What inspired you to write this book?
One day, many years ago, I was sitting at a railroad crossing. The gates had just come down, but the train hadn’t made an appearance yet. For some reason, my mind flashed on an image of two guys pumping one of those old-timey handcars slowly by, waving at me as they rolled past. I have no idea why that picture popped in my head, but I sat there in my car, mentally writing this story until long after the train had come and gone. Years later, I finally got around to putting that story onto paper.
Did you have a difficult time balancing your life and getting your book published?
Not the publishing part so much. The balancing act is trying to write while working a day job, being a husband.step-father, having friends who I actually do things with occasionally, and my seemingly constant need to goof off. After all, Cookie Jam won’t play itself!
Did you self published or is this traditional published?How was the experience? What advice would you offer?
was set to be published by an indie publisher in 2017, but that publisher went dark at a crucial time (the owner went through numerous personal and professional issues, and pretty much vanished, not returning calls or emails). So I had to cancel the contract and self-publish it, which delayed release by several months.
Overall, the self-publishing experience was good. I used Amazon’s Createspace/KDP, and there was a learning curve, but not anything that I ultimately couldn’t handle. For my first novel, Driving Crazy, I originally self-published through a hybrid of a printing company called Color House Graphics in Grand Rapids for paperbacks, and Smashwords for eBooks. Amazon, while far too dominant in the market, is really the easiest and most convenient way to get my books distributed to the world.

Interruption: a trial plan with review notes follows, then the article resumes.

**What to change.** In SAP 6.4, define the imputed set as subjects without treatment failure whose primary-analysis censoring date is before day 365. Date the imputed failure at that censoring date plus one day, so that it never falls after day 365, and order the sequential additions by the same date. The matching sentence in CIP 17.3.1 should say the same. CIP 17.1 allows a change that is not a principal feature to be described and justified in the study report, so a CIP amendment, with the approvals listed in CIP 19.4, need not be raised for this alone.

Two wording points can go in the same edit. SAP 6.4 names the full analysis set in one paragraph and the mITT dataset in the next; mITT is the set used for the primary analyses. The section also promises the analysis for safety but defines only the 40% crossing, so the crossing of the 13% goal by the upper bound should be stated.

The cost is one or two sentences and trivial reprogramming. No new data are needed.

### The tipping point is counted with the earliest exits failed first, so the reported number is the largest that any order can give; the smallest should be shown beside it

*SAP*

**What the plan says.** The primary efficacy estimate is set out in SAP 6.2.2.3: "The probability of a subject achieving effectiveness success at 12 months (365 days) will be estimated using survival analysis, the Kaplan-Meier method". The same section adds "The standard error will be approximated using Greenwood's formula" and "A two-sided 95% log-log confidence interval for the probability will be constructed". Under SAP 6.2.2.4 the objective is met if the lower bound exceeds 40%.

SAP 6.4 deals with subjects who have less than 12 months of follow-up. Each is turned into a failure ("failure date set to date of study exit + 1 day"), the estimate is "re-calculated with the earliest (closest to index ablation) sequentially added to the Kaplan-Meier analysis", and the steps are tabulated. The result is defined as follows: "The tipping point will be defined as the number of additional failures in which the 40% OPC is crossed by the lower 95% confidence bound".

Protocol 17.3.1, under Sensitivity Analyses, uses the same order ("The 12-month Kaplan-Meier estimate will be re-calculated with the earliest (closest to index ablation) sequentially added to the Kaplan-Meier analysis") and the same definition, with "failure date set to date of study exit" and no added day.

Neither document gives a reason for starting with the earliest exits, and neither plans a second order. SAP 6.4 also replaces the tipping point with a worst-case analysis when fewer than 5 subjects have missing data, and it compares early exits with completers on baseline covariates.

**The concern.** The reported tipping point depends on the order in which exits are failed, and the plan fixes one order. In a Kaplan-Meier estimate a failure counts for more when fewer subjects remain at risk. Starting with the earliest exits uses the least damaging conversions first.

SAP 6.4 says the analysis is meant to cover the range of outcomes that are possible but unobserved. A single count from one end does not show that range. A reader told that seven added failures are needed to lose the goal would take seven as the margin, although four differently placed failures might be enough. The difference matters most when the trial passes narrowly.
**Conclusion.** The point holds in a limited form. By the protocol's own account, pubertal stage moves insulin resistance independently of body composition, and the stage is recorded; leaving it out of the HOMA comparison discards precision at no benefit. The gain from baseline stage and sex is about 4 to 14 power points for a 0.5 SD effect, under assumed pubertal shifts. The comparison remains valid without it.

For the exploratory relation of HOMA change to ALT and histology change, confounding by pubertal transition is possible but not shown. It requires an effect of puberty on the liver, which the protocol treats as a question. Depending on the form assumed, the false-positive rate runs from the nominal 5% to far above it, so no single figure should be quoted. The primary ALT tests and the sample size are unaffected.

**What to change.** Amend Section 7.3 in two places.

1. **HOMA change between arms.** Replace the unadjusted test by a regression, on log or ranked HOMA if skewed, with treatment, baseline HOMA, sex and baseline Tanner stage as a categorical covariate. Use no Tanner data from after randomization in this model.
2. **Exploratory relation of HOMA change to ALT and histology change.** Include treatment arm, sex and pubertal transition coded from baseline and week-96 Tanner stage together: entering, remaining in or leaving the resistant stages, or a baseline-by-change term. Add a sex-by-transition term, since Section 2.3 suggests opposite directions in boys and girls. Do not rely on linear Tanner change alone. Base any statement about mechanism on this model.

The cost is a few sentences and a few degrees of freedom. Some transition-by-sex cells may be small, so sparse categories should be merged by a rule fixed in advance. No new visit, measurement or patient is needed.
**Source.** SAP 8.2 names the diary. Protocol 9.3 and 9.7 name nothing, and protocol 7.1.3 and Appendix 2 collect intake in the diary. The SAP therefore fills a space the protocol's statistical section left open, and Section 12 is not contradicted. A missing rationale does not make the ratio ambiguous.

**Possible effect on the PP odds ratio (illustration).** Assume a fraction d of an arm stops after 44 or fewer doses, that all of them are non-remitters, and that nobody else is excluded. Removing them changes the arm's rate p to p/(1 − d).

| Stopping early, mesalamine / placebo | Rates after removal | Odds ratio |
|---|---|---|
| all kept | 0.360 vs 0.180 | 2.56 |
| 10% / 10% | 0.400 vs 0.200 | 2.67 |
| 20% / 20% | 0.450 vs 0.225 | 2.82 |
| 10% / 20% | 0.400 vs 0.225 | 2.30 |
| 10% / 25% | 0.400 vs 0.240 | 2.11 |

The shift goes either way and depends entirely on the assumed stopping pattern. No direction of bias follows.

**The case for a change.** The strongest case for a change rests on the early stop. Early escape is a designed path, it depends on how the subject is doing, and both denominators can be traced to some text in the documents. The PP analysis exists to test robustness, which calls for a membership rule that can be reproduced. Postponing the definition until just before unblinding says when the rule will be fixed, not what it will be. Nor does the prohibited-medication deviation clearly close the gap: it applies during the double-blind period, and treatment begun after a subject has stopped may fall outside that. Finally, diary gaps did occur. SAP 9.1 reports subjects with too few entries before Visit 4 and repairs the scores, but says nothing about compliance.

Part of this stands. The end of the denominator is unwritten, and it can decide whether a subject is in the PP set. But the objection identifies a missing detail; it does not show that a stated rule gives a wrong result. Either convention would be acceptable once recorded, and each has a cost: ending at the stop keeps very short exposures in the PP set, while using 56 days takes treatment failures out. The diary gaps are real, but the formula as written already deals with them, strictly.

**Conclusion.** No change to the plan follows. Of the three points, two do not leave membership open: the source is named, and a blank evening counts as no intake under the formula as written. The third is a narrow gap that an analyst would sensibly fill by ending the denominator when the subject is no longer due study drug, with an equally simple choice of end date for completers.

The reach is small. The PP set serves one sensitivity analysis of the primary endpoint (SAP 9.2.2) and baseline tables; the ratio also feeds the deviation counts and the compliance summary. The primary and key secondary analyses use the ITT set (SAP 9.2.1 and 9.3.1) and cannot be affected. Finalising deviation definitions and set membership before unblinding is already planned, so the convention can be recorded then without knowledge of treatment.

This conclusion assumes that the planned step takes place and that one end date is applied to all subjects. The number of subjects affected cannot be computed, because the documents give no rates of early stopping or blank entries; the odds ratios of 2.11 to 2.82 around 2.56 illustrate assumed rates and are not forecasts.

In terms of self-publishing advice, I would say to make sure the book is as perfect as possible before releasing it to the world. Self-publishing will (probably) always have that stigma of being filled with amateurs. So before you press “send” on that manuscript, make sure it has been heavily edited, proof read (by both readers AND writers, as both will give you unique valuable perspectives), and polished to a glossy sheen.
What literary challenges and successes you would like to share with our audience?
In terms of challenges, a big one (other than finding/making time to write) is locating an audience. I’ve been getting booths and tables at fairs, festivals, craft shows, and even comic book conventions. It’s been a case of throwing a lot of spaghetti at any wall I can find, to see what sticks.
As for successes, after being in the indie author biz since 2006, I am finding some level of recognition. In the last couple years, I’ve been invited to sit in on three author panels, and now I get calls from bookstores or other authors to be part of this gig or that show.
Let me share with you a favorite story. In July 2018, I was sitting at my table on a hot Saturday afternoon in Midland, Michigan. The River Days festival seemed to be dragging, but still I sat there with a smile on my face when a young man (perhaps 18 or 19) came bounding up, his mother close behind. With the biggest smile, he said, “I know you won’t believe this, but I was walking with my mom and she asked me what I was reading. I told her I’d just finished Tell Me a Story by Randy D Pearson. She pointed to your sign and said, “You mean that guy?” So I had to run over here and tell you how much I enjoyed your book!”
It’s encounters like this that make it all worthwhile.
What’s next for your literary life?
I am currently working on the sequel to Trac Brothers,
hopefully for a 2020 release. I am also plotting out the first book of a new series based on my much-beloved character Psychic Phil, who graced the last three short stories in Tell Me a Story. Readers have been telling me they want more of my reluctant psychic, and I’m here to oblige.
On Saturday March 14, I will be leading a presentation on the long lost town of Walton Junction (learned from my research on Trac Brothers), and on Wednesday March 25, my novel Driving Crazy will be featured in a Book Talk.